As more aspects of life are digitized, including household devices as part of the Internet of Things (IoT), ominous over-the-top hacker movies such as Live Free or Die hard are becoming more plausible. What if a home automation system is compromised such that people were prevented from entering their own homes? Or, in the case of driverless cars that heavily depend on information from its immediate environment, what if an attacker feeds in wrong information into one of these cars potentially causing a critical crash? Or, on a more serious note, what if hackers bring down an entire city’s 911 public service system?
Detect and respond versus prevent
The 2016 Predictions by Global Threat Report found that ”2016 may see cyber operators targeting agriculture, healthcare and alternative energy sectors not just for intellectual property, but also for know-how such as building native supply chains and administrative expertise. The targeting of U.S. healthcare institutions in 2015 was suspected to be for espionage purposes, though it may have had the dual purpose of providing western models for supplying affordable healthcare…”
Most of these attacks are the result of lack of analytical security systems in place. A great many organizations have sadly discovered that traditional signature-based security solutions alone fail miserably against preventing zero day attacks. With tolerance for complex deployments waning and as more and more applications move to the cloud, there is a ray of hope that crippling attacks on critical public infrastructure can be stopped or better yet, prevented. The use of advanced analytical systems that correlate user access, information sensitivity, privileges and policies, along with traditional systems, prove to be a better bet against most of these targeted attacks.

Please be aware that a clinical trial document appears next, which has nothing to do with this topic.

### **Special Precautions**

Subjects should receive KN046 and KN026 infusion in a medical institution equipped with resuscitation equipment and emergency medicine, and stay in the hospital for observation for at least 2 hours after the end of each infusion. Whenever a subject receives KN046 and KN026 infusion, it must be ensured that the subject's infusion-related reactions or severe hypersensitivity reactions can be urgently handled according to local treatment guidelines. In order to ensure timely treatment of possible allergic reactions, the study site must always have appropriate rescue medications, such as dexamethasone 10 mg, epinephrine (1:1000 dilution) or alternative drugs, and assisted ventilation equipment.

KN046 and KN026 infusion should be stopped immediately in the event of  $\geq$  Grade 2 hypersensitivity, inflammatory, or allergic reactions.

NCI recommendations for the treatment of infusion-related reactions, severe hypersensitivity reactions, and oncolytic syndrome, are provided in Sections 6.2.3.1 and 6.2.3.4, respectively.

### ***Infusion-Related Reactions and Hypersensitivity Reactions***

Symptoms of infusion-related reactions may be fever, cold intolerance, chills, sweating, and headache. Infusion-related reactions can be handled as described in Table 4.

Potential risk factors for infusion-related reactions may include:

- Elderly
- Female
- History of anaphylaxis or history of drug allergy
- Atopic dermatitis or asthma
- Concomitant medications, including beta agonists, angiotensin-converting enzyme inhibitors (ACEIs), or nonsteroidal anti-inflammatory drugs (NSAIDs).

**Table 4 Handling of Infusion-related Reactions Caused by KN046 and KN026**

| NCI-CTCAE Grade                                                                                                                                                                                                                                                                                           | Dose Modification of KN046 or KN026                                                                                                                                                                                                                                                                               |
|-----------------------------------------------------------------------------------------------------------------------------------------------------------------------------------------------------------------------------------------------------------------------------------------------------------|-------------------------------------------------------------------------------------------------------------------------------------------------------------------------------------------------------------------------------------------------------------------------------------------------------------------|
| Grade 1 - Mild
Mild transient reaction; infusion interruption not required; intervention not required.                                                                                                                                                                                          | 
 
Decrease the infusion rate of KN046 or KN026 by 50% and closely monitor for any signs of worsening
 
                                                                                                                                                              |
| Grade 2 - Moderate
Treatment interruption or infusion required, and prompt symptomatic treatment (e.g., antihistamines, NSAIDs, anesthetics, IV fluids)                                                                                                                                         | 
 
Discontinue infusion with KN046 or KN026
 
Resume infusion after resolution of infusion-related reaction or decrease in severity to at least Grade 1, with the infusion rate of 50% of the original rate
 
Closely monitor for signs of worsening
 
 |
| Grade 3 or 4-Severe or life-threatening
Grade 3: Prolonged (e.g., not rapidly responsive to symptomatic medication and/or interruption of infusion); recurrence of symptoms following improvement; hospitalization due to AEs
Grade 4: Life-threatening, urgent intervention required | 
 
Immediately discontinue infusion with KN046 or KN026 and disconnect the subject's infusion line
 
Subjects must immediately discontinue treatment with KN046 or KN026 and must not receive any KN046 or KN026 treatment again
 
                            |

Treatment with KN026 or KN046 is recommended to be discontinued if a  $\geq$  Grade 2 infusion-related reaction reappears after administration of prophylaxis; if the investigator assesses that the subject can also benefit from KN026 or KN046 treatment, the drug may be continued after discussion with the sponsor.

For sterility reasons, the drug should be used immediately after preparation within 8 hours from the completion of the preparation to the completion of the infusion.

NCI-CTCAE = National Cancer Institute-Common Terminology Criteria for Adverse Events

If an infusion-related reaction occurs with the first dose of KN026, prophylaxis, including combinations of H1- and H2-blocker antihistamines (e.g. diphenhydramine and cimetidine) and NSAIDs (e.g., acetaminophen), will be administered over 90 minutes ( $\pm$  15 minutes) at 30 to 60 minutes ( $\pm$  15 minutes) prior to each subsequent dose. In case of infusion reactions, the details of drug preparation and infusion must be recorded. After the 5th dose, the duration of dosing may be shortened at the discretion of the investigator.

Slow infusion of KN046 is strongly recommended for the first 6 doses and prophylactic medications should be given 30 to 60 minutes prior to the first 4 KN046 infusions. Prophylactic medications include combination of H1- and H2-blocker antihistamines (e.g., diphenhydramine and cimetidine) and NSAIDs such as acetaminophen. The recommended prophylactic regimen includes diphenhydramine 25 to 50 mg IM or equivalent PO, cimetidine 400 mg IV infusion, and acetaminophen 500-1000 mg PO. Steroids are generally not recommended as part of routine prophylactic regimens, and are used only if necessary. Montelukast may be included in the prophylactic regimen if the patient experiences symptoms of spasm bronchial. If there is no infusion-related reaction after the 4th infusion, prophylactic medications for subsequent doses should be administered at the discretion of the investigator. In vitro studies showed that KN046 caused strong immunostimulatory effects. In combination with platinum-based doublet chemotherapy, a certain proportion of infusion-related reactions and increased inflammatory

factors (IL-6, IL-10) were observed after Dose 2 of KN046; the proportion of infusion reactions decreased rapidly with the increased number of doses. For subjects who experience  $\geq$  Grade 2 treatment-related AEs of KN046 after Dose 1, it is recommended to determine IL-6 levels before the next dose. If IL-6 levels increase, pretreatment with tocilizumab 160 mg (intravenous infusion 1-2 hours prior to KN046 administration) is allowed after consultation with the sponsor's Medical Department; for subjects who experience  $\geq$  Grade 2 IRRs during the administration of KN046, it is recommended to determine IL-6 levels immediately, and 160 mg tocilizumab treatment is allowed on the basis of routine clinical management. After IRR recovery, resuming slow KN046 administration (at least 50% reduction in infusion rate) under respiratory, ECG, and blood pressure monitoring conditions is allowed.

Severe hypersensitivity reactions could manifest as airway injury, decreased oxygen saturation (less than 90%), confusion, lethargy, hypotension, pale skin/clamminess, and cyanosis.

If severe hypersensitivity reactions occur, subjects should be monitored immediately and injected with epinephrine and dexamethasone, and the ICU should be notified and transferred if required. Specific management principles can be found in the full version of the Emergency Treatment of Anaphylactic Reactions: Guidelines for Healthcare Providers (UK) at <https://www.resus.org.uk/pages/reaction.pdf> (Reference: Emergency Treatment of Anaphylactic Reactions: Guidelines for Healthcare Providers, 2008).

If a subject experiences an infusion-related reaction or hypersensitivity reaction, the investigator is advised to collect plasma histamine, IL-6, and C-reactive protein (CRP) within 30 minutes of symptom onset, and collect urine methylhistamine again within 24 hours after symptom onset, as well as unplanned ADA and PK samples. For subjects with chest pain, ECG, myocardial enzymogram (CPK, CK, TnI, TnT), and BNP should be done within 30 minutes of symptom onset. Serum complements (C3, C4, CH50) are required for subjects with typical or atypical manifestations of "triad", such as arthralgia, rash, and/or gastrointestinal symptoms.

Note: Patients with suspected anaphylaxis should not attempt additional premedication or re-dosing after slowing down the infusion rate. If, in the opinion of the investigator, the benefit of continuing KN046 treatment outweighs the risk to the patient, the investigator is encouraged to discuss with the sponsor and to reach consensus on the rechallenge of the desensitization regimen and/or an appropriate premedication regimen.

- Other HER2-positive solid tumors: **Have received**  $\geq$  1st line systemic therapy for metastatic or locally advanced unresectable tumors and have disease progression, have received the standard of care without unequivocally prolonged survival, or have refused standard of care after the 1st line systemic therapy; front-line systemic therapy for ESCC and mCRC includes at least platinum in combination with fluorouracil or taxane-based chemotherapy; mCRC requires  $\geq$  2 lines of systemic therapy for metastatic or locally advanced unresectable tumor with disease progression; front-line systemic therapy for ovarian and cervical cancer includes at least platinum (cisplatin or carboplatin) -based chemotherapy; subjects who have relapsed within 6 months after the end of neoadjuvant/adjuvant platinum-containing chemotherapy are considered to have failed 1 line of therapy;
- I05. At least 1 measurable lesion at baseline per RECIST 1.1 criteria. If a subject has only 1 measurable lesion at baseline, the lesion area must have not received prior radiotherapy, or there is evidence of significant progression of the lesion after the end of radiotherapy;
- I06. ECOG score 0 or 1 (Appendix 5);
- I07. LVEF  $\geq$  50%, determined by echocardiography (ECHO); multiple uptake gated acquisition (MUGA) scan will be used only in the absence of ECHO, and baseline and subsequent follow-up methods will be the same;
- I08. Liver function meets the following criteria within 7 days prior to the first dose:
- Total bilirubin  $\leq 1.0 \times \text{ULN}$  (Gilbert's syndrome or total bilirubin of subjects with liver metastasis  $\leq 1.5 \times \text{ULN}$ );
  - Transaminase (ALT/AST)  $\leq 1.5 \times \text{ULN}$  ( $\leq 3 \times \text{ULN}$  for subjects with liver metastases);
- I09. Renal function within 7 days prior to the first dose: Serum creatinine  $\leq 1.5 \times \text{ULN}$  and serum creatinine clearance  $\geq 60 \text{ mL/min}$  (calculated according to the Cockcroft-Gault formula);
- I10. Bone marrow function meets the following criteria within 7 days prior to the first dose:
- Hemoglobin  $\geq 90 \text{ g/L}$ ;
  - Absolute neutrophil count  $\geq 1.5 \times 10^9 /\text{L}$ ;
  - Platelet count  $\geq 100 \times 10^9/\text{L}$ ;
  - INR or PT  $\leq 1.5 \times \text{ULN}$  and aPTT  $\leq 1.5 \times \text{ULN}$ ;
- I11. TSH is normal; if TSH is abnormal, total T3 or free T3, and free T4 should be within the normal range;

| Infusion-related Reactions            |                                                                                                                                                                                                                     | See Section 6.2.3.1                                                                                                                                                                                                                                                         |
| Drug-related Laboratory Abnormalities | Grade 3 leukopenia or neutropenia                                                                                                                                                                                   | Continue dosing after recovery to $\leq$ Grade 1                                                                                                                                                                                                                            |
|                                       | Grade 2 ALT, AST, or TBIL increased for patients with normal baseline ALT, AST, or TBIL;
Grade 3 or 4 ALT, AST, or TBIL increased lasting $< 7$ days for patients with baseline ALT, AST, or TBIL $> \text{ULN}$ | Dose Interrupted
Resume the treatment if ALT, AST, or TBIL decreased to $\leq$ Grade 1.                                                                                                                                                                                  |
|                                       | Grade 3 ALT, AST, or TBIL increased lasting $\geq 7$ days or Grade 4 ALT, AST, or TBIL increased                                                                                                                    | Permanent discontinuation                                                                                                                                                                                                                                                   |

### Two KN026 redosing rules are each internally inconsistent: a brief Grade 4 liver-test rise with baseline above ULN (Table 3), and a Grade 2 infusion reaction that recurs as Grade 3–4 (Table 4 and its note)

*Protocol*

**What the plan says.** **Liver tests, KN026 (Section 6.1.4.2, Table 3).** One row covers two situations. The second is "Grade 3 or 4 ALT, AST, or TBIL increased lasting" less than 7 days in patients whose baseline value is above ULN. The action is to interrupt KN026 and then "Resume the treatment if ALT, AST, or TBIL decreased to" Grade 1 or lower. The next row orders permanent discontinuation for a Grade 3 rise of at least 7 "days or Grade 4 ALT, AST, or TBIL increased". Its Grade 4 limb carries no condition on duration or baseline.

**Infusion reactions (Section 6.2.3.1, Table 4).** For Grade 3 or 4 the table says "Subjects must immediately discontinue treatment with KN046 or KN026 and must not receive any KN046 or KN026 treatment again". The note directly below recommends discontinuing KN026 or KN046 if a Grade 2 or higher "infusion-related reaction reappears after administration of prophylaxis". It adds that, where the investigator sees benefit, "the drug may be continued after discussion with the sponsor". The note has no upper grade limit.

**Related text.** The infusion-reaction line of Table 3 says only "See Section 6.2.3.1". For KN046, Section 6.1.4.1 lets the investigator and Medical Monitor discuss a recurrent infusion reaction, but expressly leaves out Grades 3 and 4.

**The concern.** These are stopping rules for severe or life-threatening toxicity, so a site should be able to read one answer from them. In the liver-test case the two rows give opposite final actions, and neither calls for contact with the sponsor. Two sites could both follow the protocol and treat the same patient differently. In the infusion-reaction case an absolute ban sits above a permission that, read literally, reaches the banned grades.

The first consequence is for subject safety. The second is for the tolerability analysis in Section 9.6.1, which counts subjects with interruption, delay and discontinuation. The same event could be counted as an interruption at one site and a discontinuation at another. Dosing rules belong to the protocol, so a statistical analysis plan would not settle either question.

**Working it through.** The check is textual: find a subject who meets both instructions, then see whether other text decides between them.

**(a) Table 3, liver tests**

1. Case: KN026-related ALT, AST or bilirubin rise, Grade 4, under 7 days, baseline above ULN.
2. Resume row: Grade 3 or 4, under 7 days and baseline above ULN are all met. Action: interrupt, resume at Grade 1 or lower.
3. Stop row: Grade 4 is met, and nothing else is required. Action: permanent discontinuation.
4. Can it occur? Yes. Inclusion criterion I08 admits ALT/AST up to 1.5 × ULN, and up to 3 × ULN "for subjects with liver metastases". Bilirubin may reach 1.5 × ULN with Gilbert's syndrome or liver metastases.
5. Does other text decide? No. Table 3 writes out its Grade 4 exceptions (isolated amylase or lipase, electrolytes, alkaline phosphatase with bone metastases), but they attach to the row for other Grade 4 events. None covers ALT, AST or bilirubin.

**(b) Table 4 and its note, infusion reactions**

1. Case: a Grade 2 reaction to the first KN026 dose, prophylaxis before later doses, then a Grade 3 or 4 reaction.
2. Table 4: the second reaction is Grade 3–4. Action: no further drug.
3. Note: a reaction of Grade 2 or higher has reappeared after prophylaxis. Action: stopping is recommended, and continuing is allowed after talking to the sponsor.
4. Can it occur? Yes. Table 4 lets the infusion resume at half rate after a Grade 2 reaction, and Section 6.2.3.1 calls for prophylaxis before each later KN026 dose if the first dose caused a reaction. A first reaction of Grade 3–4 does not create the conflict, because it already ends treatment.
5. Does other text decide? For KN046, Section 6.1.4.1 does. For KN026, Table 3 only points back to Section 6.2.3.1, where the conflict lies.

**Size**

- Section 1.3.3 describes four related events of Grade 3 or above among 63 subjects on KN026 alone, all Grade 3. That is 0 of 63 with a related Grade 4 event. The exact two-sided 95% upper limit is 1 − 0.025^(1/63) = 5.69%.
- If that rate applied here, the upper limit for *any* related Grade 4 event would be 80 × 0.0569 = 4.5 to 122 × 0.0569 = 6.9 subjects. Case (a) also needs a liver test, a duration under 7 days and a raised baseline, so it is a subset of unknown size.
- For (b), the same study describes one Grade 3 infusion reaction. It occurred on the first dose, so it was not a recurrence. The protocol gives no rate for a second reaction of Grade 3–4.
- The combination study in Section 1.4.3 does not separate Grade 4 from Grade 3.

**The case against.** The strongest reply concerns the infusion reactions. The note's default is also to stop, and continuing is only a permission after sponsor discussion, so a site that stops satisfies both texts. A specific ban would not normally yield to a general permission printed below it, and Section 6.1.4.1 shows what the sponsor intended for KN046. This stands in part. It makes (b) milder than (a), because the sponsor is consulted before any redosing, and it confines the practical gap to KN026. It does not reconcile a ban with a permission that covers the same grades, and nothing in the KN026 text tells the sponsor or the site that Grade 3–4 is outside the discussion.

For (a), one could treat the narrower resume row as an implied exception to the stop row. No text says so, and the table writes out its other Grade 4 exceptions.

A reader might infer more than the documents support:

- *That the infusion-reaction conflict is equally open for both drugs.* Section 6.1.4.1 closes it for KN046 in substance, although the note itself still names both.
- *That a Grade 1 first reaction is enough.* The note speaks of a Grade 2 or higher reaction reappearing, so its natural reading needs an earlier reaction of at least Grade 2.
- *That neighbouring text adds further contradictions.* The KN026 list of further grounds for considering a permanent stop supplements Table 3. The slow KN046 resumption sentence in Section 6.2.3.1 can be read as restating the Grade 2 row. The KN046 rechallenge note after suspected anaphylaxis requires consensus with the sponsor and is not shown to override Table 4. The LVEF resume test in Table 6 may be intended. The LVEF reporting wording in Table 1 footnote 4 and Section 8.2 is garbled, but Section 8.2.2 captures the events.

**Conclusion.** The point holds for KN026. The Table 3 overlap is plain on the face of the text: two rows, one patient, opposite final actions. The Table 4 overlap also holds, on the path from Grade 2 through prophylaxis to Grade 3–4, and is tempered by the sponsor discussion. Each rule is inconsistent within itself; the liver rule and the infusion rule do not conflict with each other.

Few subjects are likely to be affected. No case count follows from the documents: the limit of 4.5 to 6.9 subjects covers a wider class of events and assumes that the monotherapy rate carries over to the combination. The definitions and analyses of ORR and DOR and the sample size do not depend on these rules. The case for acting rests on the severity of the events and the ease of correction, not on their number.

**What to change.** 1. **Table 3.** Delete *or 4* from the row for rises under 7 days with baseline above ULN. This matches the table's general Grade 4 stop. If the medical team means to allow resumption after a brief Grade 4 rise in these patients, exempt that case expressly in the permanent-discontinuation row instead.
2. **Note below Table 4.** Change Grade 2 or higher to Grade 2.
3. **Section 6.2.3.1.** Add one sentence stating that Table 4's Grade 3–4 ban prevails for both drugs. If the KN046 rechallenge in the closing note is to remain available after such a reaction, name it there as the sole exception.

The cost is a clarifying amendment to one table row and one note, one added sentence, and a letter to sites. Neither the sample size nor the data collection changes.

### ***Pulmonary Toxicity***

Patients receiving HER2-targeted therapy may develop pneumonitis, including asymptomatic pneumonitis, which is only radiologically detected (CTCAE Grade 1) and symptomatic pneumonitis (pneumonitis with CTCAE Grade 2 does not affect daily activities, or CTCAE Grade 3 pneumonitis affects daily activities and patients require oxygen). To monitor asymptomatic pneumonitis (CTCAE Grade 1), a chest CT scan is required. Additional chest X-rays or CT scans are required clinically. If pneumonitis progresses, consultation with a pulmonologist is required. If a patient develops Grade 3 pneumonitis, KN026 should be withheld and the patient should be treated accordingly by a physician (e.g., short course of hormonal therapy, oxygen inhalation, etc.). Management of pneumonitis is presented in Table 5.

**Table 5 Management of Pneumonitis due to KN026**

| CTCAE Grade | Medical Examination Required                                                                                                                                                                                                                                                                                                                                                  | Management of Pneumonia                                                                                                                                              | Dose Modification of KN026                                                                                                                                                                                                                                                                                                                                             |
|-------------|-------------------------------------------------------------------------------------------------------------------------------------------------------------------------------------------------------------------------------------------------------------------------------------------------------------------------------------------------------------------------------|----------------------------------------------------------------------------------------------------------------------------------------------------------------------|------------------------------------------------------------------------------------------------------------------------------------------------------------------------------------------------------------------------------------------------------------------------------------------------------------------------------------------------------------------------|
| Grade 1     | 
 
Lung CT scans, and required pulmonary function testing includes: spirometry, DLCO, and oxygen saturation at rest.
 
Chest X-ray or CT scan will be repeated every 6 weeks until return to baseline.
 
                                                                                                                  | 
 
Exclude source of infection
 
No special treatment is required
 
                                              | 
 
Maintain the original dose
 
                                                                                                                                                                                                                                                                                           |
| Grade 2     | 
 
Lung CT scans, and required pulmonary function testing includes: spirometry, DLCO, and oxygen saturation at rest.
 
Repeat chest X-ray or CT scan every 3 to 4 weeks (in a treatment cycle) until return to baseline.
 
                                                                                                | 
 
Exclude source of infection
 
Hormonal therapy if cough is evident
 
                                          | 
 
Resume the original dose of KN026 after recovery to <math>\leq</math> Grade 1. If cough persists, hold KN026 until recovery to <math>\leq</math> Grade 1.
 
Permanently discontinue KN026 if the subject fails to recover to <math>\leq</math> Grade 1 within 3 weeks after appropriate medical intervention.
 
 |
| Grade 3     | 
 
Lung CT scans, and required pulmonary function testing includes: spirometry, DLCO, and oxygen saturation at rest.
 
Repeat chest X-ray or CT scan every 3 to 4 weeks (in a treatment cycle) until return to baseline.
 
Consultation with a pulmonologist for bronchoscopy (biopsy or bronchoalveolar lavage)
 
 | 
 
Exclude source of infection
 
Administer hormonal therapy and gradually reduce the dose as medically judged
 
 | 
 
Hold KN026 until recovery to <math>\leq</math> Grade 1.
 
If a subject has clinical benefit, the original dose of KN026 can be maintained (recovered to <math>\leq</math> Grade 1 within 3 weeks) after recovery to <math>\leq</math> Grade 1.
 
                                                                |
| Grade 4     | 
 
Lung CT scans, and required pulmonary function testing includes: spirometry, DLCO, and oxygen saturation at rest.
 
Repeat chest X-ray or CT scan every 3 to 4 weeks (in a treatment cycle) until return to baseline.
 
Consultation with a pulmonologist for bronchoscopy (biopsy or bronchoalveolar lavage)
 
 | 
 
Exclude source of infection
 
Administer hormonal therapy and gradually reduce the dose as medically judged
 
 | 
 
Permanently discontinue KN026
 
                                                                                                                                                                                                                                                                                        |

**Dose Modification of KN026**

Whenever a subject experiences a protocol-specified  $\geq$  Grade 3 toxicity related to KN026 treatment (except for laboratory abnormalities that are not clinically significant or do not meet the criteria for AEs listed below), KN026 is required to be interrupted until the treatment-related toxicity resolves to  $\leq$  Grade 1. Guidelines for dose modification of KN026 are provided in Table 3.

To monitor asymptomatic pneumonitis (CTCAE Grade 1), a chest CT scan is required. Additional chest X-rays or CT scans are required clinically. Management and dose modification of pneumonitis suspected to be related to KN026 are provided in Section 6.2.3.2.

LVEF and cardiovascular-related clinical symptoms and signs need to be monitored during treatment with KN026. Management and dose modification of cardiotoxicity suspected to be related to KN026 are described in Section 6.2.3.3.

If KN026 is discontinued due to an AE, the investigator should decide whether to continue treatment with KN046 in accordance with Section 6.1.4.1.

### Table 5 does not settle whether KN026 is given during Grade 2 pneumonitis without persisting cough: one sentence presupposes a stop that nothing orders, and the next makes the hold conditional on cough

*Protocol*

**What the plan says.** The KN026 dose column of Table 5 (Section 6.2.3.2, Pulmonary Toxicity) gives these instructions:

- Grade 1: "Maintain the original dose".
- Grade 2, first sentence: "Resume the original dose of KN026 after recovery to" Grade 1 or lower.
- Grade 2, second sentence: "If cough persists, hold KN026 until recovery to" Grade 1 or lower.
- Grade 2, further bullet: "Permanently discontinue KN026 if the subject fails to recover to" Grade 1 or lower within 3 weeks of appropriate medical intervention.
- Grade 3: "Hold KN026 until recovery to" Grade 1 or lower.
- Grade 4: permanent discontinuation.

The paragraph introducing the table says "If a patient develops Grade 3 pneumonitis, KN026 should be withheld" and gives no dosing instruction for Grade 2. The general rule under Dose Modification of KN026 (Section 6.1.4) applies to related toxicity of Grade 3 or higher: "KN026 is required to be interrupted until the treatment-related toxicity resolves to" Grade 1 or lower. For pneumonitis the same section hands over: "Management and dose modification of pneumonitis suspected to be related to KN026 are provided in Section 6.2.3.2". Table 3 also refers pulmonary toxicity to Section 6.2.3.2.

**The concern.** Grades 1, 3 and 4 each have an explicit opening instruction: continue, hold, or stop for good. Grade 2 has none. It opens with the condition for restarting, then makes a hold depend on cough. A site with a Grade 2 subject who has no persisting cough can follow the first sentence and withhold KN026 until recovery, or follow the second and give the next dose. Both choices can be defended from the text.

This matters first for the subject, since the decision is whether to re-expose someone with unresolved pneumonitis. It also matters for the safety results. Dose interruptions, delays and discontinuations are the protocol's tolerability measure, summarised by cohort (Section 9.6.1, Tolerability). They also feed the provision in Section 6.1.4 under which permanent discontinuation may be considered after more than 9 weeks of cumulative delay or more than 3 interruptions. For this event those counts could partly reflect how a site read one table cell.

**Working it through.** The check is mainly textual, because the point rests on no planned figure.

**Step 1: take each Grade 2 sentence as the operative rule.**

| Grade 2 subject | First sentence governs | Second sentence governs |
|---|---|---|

Security breaches on critical public infrastructure systems should be a wake-up call for these organizations to increase the use of analytical systems that can find evidence of such a breach. The focus needs to shift from finding otherwise unknown malware to how to detect all security breaches, even those that don’t involve malware. By gathering and analyzing a broader set of data, analytics endeavor to bring situational awareness to events, such that the events of relevance that pose the greatest harm to an organization are found and prioritized with greater accuracy.
User and entity behavior analytics is an example of analytics that is gaining a lot of traction these days. With UEBA capabilities, enterprises shift their focus to rapidly detecting and separating the normal user from the malicious or compromised user, through actively monitoring and prioritizing security alerts and streamlining alert investigations. UEBA systems are effective at detecting meaningful security events such as compromised account threats, insider threats, and privileged user threats.
Gartner’s latest research states that by 2020, 80% of endpoint protection platforms will include user activity monitoring and forensic capabilities, up from less than 5% in 2013. Furthermore, Gartner predicts that by 2018, at least 25% of self-discovered enterprise breaches will be found using UEBA.
While we have yet to see a doomsday scenario like that mentioned by former U.S. Secretary of Defense Leon Panetta unfold, the intent to commit such attacks is obvious. Many small-scale cyber-attacks are carried out every day, and the increasing frequency of larger attacks on critical public infrastructure as mentioned earlier in the blog demonstrates just how vulnerable these systems are to intrusion. A concentrated and joint effort by governments, the private sector, and civil society along with the use of latest tools such as UEBA, is probably the only solution to prevent cyber attacks from crippling infrastructure and degrading the capacity for nations to continue their normal operations.